> Interview: Billy Kirkwood - SNACK: Music, film, arts and culture magazine for Scotland

Interview: Billy Kirkwood

You might know stand-up comedian/ presenter/ podcast host/ radio presenter Billy Kirkwood’s charming and charismatic brogue from his WestFM morning show, as the voice and compere for the wildly entertaining wrestling phenomenon ICW, host of Monday Night Improv at The Stand, or from various other performances and events. What you’ll have discovered, no matter where, is that he’s an unforgettable whirlwind of hair, tattoos, and side-splitting comedy talent.

With the news that Billy is headlining his new show Energetic at The Stand before showcasing it at this year’s Edinburgh Fringe. SNACK caught up with the (you’ll never hear him say it) five-time Scottish Comedy Award-winner to chat about the new show, inspirations, performing at The Fringe, and pretty much everything in between.

So, Billy, tell us about your new show.

Yeah, ‘Energetic’ at The Stand is basically my preparation for this year’s Fringe. It comes from the expression that people most use when describing me: energetic. Which, as a 42-year-old, is a bit weird. But you know what, I guess it’s because I’m genuinely excited to be there and always enthusiastic to be performing on stage.

The idea is to bring together everything that’s happened over the last few years: life on the radio, wrestling, shows, and a few wildcard moments. People can come along, have some filthy, dirty, silly fun, and forget about the world for a while. The Stand will be the show’s first run out, a kind of ‘kick the tires and see how we get on’ thing.

Developing a successful career through a burning passion for comedy means it’s hard not to compare you to a certain similarly- named iconic Scottish comedian…

I wish I could compare myself to him. I mean, there’s not many comedians in Scotland that could honestly say they haven’t been inspired by Billy Connolly. He showed people from a working- class background, or any background for that matter, that they could be a success. He helped break down the barriers for everyone.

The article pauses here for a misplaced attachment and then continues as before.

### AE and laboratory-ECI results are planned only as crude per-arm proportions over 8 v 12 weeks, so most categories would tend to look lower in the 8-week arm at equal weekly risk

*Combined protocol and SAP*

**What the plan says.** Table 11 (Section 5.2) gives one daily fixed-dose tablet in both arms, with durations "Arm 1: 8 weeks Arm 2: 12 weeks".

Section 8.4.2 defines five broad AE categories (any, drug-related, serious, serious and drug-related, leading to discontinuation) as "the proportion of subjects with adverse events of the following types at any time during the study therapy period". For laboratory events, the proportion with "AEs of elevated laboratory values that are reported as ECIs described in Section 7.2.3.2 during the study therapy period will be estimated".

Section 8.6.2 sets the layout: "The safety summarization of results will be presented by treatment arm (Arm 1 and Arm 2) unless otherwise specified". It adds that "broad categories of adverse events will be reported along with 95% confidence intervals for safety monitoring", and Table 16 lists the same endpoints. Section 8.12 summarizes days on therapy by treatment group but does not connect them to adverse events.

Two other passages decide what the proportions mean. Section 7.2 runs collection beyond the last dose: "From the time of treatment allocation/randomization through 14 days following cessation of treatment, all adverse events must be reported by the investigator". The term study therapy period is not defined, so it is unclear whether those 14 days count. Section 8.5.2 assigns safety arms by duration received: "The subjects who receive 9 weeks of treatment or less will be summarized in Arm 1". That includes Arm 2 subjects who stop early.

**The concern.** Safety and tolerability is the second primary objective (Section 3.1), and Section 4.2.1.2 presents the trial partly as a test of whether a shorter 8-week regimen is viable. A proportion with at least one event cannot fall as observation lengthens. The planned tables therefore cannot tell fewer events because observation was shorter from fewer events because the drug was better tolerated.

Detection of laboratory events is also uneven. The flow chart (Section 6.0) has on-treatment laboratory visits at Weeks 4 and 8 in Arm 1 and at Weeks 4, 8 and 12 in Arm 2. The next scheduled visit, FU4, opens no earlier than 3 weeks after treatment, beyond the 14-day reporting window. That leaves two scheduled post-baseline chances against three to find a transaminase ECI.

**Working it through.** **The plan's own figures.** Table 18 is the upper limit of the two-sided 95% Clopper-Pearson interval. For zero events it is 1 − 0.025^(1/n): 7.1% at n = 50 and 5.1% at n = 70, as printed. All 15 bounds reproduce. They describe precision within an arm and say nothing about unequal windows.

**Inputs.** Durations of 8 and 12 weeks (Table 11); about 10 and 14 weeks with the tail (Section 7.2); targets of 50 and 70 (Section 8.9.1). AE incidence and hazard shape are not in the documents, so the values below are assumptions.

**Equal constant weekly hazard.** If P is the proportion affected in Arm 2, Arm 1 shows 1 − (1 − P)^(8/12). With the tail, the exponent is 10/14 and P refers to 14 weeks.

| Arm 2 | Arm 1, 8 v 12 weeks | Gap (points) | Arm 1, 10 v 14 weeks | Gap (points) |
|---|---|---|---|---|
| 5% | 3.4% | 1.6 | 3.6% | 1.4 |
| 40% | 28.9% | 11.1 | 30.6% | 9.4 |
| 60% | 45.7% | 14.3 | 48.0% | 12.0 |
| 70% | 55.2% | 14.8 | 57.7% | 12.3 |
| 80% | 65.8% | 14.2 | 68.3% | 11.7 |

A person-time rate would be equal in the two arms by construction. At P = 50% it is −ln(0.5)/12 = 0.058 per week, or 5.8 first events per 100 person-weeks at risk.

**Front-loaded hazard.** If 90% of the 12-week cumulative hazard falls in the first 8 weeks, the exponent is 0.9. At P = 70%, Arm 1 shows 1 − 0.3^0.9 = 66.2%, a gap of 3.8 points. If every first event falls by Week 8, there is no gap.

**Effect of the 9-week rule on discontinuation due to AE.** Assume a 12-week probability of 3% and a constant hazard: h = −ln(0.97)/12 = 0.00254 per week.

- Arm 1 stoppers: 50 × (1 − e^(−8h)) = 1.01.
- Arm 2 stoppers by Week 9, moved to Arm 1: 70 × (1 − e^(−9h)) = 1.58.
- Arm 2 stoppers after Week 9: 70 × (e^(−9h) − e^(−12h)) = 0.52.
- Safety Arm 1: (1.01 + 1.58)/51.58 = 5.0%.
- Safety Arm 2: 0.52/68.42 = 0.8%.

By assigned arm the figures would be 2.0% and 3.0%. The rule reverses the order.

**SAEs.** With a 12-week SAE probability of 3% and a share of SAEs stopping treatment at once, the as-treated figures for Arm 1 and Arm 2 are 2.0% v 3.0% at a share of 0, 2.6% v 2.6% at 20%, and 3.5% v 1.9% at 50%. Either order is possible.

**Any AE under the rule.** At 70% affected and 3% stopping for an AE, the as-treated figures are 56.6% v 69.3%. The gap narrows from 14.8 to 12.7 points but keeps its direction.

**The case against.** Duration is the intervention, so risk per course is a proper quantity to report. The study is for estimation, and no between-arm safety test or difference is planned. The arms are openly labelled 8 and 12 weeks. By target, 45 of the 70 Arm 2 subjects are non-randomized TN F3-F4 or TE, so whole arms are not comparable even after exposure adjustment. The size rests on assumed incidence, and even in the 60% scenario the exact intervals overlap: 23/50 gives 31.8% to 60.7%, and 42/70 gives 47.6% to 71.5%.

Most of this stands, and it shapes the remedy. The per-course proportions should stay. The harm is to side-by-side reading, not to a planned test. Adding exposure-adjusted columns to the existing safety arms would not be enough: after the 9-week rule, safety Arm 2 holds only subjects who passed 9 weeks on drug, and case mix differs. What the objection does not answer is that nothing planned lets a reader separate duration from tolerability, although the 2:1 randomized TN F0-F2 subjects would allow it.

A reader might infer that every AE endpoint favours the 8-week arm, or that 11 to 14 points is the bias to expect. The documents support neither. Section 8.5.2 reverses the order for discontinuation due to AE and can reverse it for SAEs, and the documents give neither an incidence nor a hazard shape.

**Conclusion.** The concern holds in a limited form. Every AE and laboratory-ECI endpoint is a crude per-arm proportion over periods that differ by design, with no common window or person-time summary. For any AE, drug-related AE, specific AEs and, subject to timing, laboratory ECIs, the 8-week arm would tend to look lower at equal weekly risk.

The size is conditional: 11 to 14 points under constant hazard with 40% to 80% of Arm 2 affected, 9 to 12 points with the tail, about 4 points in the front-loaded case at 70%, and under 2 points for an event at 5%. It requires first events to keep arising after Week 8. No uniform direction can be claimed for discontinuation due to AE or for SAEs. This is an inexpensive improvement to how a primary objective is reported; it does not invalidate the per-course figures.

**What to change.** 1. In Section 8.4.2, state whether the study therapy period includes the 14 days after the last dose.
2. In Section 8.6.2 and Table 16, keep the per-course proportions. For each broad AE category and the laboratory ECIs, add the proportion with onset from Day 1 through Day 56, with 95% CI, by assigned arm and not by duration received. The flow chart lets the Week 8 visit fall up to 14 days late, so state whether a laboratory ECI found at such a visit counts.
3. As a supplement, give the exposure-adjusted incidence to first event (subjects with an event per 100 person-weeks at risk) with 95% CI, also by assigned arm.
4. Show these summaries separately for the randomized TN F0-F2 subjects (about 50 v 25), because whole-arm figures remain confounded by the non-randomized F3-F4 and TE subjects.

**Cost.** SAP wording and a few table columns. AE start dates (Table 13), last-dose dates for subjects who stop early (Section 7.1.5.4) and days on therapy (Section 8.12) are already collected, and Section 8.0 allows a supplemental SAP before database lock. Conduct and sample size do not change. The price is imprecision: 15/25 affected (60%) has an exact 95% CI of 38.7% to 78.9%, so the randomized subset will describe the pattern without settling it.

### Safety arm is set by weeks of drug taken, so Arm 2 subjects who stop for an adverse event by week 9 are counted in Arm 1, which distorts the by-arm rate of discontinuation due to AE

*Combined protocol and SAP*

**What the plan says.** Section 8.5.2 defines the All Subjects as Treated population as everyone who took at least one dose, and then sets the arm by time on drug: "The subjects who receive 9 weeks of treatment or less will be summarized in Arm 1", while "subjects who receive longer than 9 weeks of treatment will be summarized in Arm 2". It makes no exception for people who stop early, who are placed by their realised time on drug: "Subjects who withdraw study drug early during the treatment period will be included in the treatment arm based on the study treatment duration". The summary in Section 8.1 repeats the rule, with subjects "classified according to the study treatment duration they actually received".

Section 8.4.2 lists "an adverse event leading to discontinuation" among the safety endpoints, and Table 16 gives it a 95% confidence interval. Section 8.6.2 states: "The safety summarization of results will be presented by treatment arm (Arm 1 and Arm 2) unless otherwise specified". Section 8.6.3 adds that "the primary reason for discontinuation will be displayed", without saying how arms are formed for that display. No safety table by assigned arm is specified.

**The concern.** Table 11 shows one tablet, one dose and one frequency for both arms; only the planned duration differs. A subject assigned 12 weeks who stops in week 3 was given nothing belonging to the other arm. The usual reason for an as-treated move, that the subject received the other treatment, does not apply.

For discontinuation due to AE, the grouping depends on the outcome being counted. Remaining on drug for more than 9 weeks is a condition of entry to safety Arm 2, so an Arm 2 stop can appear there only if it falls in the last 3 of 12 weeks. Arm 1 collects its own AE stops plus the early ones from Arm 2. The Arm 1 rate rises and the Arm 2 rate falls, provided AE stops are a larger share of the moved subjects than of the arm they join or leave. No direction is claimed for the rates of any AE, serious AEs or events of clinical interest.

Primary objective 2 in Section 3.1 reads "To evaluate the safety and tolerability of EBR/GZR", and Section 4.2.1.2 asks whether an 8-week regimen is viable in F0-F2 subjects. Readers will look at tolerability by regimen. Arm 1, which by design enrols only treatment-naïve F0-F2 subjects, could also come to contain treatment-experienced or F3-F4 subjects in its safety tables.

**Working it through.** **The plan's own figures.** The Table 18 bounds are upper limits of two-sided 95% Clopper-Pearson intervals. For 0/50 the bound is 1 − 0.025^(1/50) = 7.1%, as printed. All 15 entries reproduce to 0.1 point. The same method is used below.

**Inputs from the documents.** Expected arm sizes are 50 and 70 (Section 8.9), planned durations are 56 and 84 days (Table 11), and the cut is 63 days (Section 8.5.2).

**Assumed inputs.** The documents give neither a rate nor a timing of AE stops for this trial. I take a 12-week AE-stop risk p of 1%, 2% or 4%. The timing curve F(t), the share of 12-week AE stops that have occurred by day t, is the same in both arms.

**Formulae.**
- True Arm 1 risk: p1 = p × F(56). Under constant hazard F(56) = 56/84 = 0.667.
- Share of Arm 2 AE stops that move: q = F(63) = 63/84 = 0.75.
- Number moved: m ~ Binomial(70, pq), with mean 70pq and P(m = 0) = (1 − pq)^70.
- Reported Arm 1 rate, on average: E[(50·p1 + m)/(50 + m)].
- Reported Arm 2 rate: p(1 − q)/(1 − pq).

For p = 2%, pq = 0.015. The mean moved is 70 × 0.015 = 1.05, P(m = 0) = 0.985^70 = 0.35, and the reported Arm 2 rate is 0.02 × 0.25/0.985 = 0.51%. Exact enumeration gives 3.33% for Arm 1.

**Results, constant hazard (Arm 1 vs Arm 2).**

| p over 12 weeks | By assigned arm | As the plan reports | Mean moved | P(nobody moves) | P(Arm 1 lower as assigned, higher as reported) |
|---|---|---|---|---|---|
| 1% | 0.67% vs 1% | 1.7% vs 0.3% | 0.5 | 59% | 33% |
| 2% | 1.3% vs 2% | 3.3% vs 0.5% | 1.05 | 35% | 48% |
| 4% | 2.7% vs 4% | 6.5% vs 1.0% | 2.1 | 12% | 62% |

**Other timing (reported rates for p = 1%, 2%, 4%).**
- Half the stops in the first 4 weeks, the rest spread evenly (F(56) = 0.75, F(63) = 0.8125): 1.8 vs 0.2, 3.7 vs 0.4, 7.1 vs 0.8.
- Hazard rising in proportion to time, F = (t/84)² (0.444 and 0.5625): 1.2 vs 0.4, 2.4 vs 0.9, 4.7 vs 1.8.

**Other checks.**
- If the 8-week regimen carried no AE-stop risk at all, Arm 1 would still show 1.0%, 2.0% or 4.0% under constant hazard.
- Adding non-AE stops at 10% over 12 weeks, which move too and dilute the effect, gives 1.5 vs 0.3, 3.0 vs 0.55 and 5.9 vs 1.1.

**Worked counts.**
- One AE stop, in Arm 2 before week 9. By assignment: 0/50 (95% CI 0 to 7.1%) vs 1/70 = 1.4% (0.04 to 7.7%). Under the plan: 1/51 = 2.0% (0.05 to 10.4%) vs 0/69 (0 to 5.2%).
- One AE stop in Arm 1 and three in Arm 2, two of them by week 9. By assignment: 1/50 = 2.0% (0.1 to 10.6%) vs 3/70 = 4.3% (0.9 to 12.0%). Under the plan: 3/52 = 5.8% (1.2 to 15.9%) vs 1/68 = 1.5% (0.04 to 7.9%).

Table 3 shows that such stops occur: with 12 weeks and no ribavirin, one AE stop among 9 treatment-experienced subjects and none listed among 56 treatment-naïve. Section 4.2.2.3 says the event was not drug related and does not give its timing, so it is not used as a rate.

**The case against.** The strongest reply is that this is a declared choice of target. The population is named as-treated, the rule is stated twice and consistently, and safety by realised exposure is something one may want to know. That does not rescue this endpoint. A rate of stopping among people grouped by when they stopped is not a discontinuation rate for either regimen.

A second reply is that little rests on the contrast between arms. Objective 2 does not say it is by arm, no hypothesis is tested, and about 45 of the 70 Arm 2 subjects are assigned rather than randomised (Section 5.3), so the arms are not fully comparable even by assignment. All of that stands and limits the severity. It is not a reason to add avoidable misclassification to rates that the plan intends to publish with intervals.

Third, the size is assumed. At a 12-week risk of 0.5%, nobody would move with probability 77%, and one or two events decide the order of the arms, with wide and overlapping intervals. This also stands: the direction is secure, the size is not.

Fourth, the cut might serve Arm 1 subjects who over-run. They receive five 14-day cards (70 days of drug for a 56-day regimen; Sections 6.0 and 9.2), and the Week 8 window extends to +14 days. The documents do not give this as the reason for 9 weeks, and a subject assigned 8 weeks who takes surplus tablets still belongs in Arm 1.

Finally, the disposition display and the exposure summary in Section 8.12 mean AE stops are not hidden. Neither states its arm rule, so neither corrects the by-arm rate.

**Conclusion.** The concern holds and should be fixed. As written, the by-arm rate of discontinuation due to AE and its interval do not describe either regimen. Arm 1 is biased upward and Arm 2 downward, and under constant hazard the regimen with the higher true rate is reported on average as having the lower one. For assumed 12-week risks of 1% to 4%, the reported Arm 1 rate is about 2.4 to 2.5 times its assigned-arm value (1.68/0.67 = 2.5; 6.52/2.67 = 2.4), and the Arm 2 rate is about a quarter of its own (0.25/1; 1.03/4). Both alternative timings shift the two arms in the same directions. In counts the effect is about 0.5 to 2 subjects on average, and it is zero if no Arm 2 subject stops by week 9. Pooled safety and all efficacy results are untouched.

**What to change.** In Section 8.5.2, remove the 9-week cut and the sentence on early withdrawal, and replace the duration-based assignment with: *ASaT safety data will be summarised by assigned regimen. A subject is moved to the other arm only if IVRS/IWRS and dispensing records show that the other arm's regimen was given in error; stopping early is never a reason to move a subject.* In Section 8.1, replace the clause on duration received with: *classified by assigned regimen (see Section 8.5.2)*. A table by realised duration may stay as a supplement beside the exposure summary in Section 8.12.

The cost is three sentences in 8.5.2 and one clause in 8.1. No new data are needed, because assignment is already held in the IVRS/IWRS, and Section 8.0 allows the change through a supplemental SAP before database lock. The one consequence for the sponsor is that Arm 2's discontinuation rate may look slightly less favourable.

Growing up, my comedy hero was Robin Williams, I remember watching his show Live at The Met on TV. I was probably aged in single figures. Watching it, I was like ‘that’s absolutely amazing’. Definitely my inspirational moment.’

What about first gigs?

Well, my wife met someone doing a stand-up course and encouraged me to sign up. I basically signed up knowing that there was at least one gig at the end. The course was taught by Viv Gee, who is known as the Godmother of Scottish comedy. My first gig, bizarrely, went very well, and the second night absolutely bombed.

I thought I could write an entirely new set in 24 hours, but it was the best thing that could have happened to me, because even in that moment I knew that it was exactly what I wanted to do.

You’re known as the morning voice of WestFM, and you’re an award-winning comedian, presenter, stand-up compere, podcast creator etc. Do you ever find it difficult to adapt your voice when switching between various roles?

Not really; when I’m doing each role it feels like a separate persona. The guy you see on stage isn’t the guy that presents on the radio in the morning.

I guess it’s about being able to adapt. If I’m doing a kids’ gig, the energy remains the same, because kids’ imaginations are amazing. But the comedy and the content change.

My passion always drives me through, and to be honest I always remind myself how lucky I am, doing something that I’m passionate about for a living.

And what about returning to The Fringe last year, for the first time in years?

Honestly, I loved every minute of it. My show was kind of old-school; it was called Notes From a Phone, and I had a giant pile of notes. I would improvise and interact with the audience, and every day we just had a ball. No two shows were ever the same.

Any stress-inducing moments?

Aw man, sometimes it was arse-clenching. The audience would tell me where to stop on the pile of notes, and occasionally it would be quite literally three random words. Obviously, with it being a live show, the energy and outcome were unique. Definitely my favourite form of stand-up.

What’s up next, after The Stand and Fringe gigs?

Well, straight after the Stand gig, I’m going on my first family holiday for six years, and then it’s straight back for The Fringe. After that, I’ll perhaps take the show on tour.

Billy takes Energetic to The Stand, Glasgow on June 16th, and to this year’s Edinburgh Festival Fringe

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